The Aryavrata Chronicles, Book 3 – Kurukshetra – Book Review
The story of Mahabharatha, though similar to the epic we have read, is still different in many ways. In the very beginning, the author writes “We are the stories we tell. The Aryavrata Chronicles are neither reinterpretation nor retelling. These stories are a construction of reality based on a completely different set of assumptions” Here, the characters are not divine. They are all ordinary people. There are no miracles; instead the author has given logical explanation to events which were termed miracles.
The story begins with Govinda’s peace proposal, which is rejected by Syoddhan (Duryodhan). What follows is the series of events, where both the sides try to form allies with other kings, trying to expand their forces. Though they prepare for the war, there is still hope in everyone that it wouldn’t come down to war and the other side would surrender. But when peace proceedings fail, it leads to the great battle.
I was waiting to see what form this war would take, as the author has mortalised all the characters. What would be the war like without the divine astras used during the wars? But by hinting that the arrows were coated with nitre, which caused such massive destruction during war, the author has managed this part brilliantly. The war takes the centre stage of the book and almost 200 pages is devoted to the 18 days war, but never once does the reader loses interest. The author has managed to narrate the whole story with precision keeping the reader engaged throughout.
The author has done justice to almost all characters, without letting just some dominate the whole story. Even Syoddhan has been portrayed as a Just ruler, who fights for what he believes is right – The Divine Order and their way of life. By showing compassion to Abhimanyu during the battle, he wins the hearts of the reader. On the other hand, Dharma fails to do so. Dharma was supposed to be all great but reading this book, one cannot stop themselves from harboring ill feeling s towards him. Reading about his reactions during war councils, his pushing Abhimanyu towards the chakra formation, even when he knew the chances of Abhimanyu returning back safe is almost nil, his behaviour towards Hidimbya and even toward Govinda; they all make you wonder if he is really the same Yudhishtira whose praises are sung with devotion! I didn’t like this part of the book where Dharma was downgraded.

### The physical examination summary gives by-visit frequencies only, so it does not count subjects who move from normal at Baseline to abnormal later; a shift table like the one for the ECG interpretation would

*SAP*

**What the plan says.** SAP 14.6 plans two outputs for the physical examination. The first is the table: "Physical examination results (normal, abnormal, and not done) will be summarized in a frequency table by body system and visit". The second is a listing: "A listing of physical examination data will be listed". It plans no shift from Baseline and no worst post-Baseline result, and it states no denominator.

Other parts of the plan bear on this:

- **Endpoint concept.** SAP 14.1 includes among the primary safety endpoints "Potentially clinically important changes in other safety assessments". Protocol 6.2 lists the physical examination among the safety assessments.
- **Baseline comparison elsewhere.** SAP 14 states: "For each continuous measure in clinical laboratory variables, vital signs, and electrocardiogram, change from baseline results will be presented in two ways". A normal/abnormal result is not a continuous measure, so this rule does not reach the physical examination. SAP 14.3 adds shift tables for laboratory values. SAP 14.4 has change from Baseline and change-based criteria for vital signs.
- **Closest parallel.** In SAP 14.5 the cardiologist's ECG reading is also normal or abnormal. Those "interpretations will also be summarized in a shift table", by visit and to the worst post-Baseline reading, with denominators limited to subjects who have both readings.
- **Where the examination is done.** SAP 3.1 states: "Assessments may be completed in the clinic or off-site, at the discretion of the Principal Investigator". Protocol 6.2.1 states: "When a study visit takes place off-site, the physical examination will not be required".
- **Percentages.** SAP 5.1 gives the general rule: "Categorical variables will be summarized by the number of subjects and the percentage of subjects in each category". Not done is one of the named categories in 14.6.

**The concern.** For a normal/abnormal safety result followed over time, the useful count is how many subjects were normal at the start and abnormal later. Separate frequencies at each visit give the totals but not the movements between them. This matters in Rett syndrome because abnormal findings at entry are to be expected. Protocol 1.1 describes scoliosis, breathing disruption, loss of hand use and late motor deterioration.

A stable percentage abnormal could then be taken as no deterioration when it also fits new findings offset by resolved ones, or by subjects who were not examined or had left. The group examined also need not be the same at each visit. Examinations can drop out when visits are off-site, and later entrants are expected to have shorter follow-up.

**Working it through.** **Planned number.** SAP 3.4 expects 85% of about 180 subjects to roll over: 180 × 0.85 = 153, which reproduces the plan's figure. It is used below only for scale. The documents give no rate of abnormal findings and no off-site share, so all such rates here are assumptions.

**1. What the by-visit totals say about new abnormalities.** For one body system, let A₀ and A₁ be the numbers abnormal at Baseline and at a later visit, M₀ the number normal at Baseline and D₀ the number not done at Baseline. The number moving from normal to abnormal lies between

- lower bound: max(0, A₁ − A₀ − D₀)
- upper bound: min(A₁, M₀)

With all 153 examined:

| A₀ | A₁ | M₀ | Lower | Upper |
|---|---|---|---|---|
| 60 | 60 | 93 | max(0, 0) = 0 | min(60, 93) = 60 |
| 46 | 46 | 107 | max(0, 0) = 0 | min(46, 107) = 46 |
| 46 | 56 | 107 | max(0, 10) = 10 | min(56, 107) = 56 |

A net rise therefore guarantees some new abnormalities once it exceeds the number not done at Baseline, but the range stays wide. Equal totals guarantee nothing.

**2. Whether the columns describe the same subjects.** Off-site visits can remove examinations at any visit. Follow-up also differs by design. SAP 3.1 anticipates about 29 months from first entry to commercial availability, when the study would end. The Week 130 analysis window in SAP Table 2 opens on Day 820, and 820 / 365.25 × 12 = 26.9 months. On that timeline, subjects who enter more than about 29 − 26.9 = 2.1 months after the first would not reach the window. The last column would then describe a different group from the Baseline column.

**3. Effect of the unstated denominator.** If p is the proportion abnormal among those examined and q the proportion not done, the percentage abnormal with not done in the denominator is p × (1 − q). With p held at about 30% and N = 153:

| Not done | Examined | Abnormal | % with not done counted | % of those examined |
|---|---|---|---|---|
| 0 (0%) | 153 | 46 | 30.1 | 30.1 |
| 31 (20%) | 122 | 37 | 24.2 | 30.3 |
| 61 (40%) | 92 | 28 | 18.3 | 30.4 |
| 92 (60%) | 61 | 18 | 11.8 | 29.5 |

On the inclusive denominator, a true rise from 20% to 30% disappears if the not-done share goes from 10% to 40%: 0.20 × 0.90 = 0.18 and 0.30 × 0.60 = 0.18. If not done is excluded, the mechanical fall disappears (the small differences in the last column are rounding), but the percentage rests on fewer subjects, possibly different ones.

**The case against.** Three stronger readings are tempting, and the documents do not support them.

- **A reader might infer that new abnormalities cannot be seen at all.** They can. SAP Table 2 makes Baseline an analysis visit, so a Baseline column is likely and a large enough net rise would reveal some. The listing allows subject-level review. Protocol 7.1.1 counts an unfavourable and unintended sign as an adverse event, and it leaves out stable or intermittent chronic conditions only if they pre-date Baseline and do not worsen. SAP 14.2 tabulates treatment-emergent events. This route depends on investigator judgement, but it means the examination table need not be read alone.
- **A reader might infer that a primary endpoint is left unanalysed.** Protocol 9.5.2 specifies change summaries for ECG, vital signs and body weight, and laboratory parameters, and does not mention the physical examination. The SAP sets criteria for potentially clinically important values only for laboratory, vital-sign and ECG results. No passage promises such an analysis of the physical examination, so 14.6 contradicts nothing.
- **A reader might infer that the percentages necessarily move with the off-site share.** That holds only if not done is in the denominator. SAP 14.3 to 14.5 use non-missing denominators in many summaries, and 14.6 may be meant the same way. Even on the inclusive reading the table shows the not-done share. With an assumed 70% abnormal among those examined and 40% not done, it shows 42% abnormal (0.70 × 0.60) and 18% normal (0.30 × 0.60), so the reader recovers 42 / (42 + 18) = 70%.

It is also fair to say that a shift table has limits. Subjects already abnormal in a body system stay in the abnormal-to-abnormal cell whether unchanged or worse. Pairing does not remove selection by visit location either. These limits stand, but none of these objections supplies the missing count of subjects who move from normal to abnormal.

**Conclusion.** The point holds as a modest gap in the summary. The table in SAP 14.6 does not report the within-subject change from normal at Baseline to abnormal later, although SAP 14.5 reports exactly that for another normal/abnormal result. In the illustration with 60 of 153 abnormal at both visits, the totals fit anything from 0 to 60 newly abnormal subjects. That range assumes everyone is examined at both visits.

One more story line, which I enjoyed was that of Abhimanyu and Uttara. Stuck in a marriage which both weren’t happy to begin with, there is a barrier between them which both fight to keep and break at the same time. But eventually, love finds its way. There is particularly one line which Uttara says to Abhimanyu “If a woman is truly your equal, prince, then there is no need to talk about it. The more you spout these declarations and postulates, the more you reveal the truth of the matter – that in your world, women are not equal to men, and so rhetoric to the contrary is required” It speaks volumes about Uttara’s courage. One cannot help but feel the pain when Abhimanyu is so brutally killed later in the war.
There are many mytholgical incidents, which Krishna Udayasankar deals with reason. She has managed to give attention to even minute details, to keep the readers in loop as to why things are the way they are. For instance, when describing the war arrangements, she says there were different kitchens in each units and sometimes more than one in each sub unit. This arrangement was to reduce the risk of poisoning the army either accidentally or deliberately. A simple yet effective approach. It was easy to keep up with the story. Her writing is eloquent and engaging; her narration skills exceptional.
Here are a few quotes from the book that I loved:
- In every story, there are heroes. But it is not always the heroes who move the tale forward or do what needs to be done. There are others and their story is hardly told.
- True rebellion takes courage of different sorts. True rebellion takes letting go.
- No one person can save the world. But the fact that we all try, against all odds, is what the world is worth saving for.
- What amazing creatures we are, to carry this very essence of existence within us. Hope – the undefined potential of all creation, the power of the creator itself.
- No one person is the cause for or consequence of all that happens. I am just the tenth man, the threshold, the turn in the tide. I stand here on the shoulders of humanity, a mere instrument of Time.